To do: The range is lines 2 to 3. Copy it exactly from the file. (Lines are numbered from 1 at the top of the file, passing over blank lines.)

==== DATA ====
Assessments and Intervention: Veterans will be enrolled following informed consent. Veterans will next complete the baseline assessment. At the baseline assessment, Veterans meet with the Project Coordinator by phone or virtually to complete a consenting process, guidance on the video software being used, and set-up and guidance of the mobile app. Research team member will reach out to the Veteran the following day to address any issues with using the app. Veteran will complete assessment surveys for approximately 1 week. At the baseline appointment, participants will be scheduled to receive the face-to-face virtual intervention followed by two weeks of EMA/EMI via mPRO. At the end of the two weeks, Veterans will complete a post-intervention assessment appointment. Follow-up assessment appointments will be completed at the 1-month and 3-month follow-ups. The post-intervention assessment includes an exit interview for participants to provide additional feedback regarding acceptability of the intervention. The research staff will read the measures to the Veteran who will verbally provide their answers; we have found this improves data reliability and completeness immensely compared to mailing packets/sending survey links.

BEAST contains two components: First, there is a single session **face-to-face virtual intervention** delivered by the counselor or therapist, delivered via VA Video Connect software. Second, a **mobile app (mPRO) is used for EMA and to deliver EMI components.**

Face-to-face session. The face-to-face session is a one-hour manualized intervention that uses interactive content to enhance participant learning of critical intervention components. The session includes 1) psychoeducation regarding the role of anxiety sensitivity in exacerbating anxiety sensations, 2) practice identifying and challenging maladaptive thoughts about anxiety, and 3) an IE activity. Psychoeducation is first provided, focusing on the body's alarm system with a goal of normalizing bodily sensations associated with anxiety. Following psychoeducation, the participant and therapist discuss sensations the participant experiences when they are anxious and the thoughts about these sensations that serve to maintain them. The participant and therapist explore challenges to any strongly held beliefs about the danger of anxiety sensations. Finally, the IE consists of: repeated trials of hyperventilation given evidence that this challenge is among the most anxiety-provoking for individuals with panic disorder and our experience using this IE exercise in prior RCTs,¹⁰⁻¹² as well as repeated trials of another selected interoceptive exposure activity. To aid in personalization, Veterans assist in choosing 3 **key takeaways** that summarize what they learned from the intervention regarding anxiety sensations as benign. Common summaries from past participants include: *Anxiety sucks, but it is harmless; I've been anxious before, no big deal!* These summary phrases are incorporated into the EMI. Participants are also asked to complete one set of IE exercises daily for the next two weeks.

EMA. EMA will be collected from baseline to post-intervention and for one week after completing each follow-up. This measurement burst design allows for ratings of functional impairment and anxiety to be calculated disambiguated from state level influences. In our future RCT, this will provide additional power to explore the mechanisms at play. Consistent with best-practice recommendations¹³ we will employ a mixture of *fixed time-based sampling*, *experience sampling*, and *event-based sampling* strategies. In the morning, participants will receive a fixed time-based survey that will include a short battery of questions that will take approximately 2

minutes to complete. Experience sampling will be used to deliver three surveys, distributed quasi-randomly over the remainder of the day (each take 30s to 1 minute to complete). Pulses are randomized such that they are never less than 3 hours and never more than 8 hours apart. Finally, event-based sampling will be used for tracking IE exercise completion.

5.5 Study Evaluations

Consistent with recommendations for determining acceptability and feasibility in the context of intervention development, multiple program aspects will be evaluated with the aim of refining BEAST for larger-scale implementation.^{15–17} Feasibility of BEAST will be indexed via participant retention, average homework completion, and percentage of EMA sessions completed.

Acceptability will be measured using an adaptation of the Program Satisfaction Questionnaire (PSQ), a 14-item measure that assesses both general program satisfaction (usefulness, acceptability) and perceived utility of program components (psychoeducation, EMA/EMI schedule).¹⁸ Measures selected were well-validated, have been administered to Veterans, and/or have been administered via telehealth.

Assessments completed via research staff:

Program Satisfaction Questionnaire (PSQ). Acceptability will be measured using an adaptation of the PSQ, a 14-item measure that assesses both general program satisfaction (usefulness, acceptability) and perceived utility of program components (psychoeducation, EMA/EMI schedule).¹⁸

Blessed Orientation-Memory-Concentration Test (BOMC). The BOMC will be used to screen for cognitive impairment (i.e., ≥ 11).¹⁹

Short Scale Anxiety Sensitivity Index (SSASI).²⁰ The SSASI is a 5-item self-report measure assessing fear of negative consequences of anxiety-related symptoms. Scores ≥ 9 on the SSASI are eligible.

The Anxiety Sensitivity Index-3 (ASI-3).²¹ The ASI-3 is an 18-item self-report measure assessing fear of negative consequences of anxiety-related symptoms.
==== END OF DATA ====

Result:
BEAST contains two components: First, there is a single session **face-to-face virtual intervention** delivered by the counselor or therapist, delivered via VA Video Connect software. Second, a **mobile app (mPRO) is used for EMA and to deliver EMI components.**

Face-to-face session. The face-to-face session is a one-hour manualized intervention that uses interactive content to enhance participant learning of critical intervention components. The session includes 1) psychoeducation regarding the role of anxiety sensitivity in exacerbating anxiety sensations, 2) practice identifying and challenging maladaptive thoughts about anxiety, and 3) an IE activity. Psychoeducation is first provided, focusing on the body's alarm system with a goal of normalizing bodily sensations associated with anxiety. Following psychoeducation, the participant and therapist discuss sensations the participant experiences when they are anxious and the thoughts about these sensations that serve to maintain them. The participant and therapist explore challenges to any strongly held beliefs about the danger of anxiety sensations. Finally, the IE consists of: repeated trials of hyperventilation given evidence that this challenge is among the most anxiety-provoking for individuals with panic disorder and our experience using this IE exercise in prior RCTs,¹⁰⁻¹² as well as repeated trials of another selected interoceptive exposure activity. To aid in personalization, Veterans assist in choosing 3 **key takeaways** that summarize what they learned from the intervention regarding anxiety sensations as benign. Common summaries from past participants include: *Anxiety sucks, but it is harmless; I've been anxious before, no big deal!* These summary phrases are incorporated into the EMI. Participants are also asked to complete one set of IE exercises daily for the next two weeks.